Lunchtime Series: Jessica Duchen, David Le Page, Viv McLean, February 22nd. 2018

Experience suggests that Juxtaposing language and music successfully in a recital setting can be tricky. I can recall only one instance when I have found it entirely overwhelming. It was in Cambridge in the 80’s when in the first part of the evening two actors read from letters written after WW1 between a mortally ill Lady Elgar and her husband , letters centring on the final flowering of the composer’s genius, in particular on the Piano Quintet, parts of which in the first part interweaved  music with the letters to magical effect. At that time I was hardly aware that Elgar had even written any chamber works, never mind masterpieces of a calibre that rivalled those of Schumann and Brahms. Therefore the effect can be imagined when in the second part this was followed by the complete work being played by the Medici and I think the pianist John Bingham.( If I am right, it is one of those rather remarkable coincidences that there is on the Internet a 2003 Guardian obituary of the pianist written by Jessica Duchen, the author in this recital.)

Perhaps unsurprisingly since then as a format it has struggled to replicate such a memory. Janice Galloway’s reading from her novel Clara about Schumann’s last years set against some of the music was successful but it also highlighted the problem of selecting prose gobbets from a whole, and very fine, novel which will stand side by side with musical moments of genius. Prose needs space to make an effect , music is invariably instant in its effect and I remember even in this concert there were moments when I wished the torrent of words would cease and the music would take over.

Poetry is of course close to music in effect but even here there can be problems of marrying the two forms . At another concert, works by two greats, Benjamin Britten and Ted Hughes, created a car crash in a rendering of some of Ovid’s Metamorphoses, in which the former’s succinctly beautiful and at times witty work for solo oboe  was overwhelmed by an actor declaiming at full bore the English poet’s  highly dramatic interpretation of the Latin original.

And then lastly there was a performance of a string version of the Goldberg Variations with pieces of startlingly pretentious poetic prose for each variation, resulting not least in converting a work of considerable length into one which seemed to stretch to eternity. I have never been so close to the feeling of drowning and as I came up for air a colleague of a similar academic background to my own looked me in the face and eloquently raised his eyebrows. I will not repeat what he said.     So, in truth on what is a limited experience and with all these prejudices, I have to admit that I was not really looking forward to this particular Lunchtime event.

How pleasant to find then that I need not have had such dark thoughts. It was soon clear that some considerable thought had gone into choice of content and how to shape it.  It helped that there was here a story to tell and one about which this listener had no knowledge. After all the academics have spoken their wise words, it remains true that, like the children we once were, we continue to be delighted by being told a story. That is why the novel thrives as an art form and in this instance, I am ashamed to say that I had never heard of Jelly d’Aranyi  nor had I heard a performance of the Schumann Violin Concerto.  Hence I came to the material with no baggage and sat at the feet of the author.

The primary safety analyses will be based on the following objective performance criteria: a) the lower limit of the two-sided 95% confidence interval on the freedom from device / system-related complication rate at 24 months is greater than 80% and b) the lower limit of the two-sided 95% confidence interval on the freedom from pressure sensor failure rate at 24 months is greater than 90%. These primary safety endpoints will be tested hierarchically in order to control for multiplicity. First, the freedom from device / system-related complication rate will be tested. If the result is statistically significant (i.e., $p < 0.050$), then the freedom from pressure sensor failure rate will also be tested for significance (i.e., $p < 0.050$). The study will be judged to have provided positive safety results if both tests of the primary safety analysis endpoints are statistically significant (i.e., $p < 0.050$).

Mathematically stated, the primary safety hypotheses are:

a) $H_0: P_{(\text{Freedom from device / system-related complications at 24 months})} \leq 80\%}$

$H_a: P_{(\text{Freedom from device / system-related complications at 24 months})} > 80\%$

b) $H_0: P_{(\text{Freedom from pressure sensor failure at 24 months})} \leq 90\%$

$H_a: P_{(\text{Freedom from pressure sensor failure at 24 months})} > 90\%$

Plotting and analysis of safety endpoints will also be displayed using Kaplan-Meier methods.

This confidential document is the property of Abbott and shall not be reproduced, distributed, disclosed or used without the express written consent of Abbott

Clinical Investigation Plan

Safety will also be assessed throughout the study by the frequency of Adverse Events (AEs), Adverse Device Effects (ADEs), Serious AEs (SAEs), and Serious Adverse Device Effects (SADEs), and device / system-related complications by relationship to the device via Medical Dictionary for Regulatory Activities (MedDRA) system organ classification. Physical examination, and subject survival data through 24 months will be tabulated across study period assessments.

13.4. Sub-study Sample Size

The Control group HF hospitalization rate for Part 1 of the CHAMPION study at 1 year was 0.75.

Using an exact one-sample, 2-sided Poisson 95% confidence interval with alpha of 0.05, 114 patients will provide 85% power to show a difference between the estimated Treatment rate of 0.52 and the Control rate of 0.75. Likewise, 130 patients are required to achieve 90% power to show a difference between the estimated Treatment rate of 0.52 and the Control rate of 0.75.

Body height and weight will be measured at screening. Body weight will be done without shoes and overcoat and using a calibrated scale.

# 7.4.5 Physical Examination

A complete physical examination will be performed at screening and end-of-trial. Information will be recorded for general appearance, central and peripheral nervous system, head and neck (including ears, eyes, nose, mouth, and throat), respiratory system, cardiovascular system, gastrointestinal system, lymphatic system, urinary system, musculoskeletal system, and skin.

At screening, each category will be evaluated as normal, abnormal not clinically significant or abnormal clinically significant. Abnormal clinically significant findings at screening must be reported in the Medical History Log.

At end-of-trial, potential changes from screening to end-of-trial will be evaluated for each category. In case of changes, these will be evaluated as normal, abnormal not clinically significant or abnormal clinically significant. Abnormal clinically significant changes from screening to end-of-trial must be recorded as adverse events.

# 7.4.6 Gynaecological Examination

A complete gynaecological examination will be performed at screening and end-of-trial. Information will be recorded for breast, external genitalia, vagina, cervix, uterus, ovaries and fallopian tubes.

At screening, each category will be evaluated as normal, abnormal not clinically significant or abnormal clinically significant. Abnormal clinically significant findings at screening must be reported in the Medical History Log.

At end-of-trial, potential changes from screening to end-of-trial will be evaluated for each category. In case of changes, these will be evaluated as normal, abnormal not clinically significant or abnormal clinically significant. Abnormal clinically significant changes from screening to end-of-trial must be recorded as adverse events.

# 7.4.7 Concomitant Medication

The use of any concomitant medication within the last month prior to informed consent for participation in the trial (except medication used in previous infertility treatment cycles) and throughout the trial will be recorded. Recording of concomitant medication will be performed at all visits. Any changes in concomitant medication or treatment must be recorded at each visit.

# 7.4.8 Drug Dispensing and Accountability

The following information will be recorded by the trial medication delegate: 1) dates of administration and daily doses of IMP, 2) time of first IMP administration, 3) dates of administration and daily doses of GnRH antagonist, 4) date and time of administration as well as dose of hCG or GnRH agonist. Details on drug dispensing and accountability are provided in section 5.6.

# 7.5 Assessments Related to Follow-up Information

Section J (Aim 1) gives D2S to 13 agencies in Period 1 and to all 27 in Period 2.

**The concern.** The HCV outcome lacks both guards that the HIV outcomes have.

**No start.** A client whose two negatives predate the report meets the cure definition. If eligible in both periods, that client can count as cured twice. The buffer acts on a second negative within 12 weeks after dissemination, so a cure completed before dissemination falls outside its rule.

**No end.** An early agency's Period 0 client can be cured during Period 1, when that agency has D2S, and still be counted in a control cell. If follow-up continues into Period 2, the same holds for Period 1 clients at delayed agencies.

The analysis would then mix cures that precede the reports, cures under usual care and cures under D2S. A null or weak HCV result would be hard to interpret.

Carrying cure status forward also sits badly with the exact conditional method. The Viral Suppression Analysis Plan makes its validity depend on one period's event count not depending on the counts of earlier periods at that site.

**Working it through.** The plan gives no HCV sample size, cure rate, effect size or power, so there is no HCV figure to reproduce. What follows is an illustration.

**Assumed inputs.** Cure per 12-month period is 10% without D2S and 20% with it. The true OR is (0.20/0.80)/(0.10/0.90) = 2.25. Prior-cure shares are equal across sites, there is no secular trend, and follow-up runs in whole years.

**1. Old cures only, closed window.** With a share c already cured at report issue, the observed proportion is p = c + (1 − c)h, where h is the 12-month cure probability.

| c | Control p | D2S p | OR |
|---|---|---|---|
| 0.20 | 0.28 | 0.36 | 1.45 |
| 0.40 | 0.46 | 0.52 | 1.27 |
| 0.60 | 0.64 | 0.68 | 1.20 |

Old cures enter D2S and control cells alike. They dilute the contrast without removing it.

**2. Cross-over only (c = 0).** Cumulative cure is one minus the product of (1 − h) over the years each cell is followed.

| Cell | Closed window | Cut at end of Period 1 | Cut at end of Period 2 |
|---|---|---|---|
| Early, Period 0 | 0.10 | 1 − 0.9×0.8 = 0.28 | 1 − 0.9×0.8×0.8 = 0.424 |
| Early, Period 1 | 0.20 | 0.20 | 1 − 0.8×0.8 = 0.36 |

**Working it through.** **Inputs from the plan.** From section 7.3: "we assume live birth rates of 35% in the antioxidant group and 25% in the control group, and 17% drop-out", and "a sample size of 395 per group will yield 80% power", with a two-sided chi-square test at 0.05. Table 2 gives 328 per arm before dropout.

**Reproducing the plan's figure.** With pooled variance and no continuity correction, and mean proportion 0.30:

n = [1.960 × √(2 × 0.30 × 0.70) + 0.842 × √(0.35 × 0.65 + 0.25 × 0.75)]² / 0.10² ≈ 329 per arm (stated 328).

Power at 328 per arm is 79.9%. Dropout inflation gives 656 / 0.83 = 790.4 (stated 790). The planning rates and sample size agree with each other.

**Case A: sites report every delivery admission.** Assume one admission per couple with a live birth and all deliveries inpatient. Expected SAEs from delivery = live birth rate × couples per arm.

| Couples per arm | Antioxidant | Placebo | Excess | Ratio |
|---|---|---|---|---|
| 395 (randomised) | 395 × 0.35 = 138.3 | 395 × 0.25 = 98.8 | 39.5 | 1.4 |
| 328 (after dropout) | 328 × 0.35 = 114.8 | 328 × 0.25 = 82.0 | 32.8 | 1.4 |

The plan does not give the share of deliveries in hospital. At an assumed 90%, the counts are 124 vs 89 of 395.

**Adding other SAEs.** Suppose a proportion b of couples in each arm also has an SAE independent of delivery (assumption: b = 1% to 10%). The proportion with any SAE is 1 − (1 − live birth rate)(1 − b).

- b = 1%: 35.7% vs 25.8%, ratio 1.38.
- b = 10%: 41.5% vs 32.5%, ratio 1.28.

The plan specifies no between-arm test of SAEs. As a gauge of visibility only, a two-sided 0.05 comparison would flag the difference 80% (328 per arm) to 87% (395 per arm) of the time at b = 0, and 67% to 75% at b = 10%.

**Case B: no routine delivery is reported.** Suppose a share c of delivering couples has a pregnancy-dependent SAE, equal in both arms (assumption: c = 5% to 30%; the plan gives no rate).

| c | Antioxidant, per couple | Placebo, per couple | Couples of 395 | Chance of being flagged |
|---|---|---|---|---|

And she told her tale well. The excerpts has clearly been chosen to give the audience their bearings and they were told with just enough panache to grip the attention but not too much so that one became acutely aware of listening to a ‘performance’. As far as one could tell from small bits taken out of the narrative structure of the novel , the liveliness of the central character’s personality emerges in the prose. At times the writing seemed blest with that priceless quality, wit. Instantly memorable was the portrait of Yehudi Menuhin’s father, angling to remove d’Aranyi as a competitor for the first performance. How moving also was the simplicity with which the audience was informed  of the death at the Somme of the violinist’s possible suitor. Here one entered the world of so many women in the 20’s and 30’s who were attached to men in the officer class, perhaps most poignantly created in Vera  Brittain’s Testament of Youth , she who lost fiancée, brother and two other male friends in the conflict .

Then, of course, there was the background of what was happening in Central Europe in the early 30’s. Here the music for me took over since in the time allowed the Nazis’ ludicrous belief that a lost Schumann Violin Concerto would help plug the gap left by their attempt to remove Mendelssohn from the repertoire was only lightly sketched. I learned that Ravel’s Tzigane was written for d’Aranyi and  listening to Le Page’s and McLean’s powerful performance the strain of melancholy to be found in Gypsy music poignantly brought to my mind at least that it was not only the Jews who were victims of the Final Solution. Previous to that a sizzling performance of Bartok’s Rumanian Dances, besides pointing to d’Aranyi’s close friendship with the composer, had underpinned the vitality of the musical culture from which she came and also of her own personality. At other instances the role of the music seemed primarily to give a sense of the range of her acquaintances. Certainly the contrast between Tzigane and Elgar’s Salut d’ amour made that point!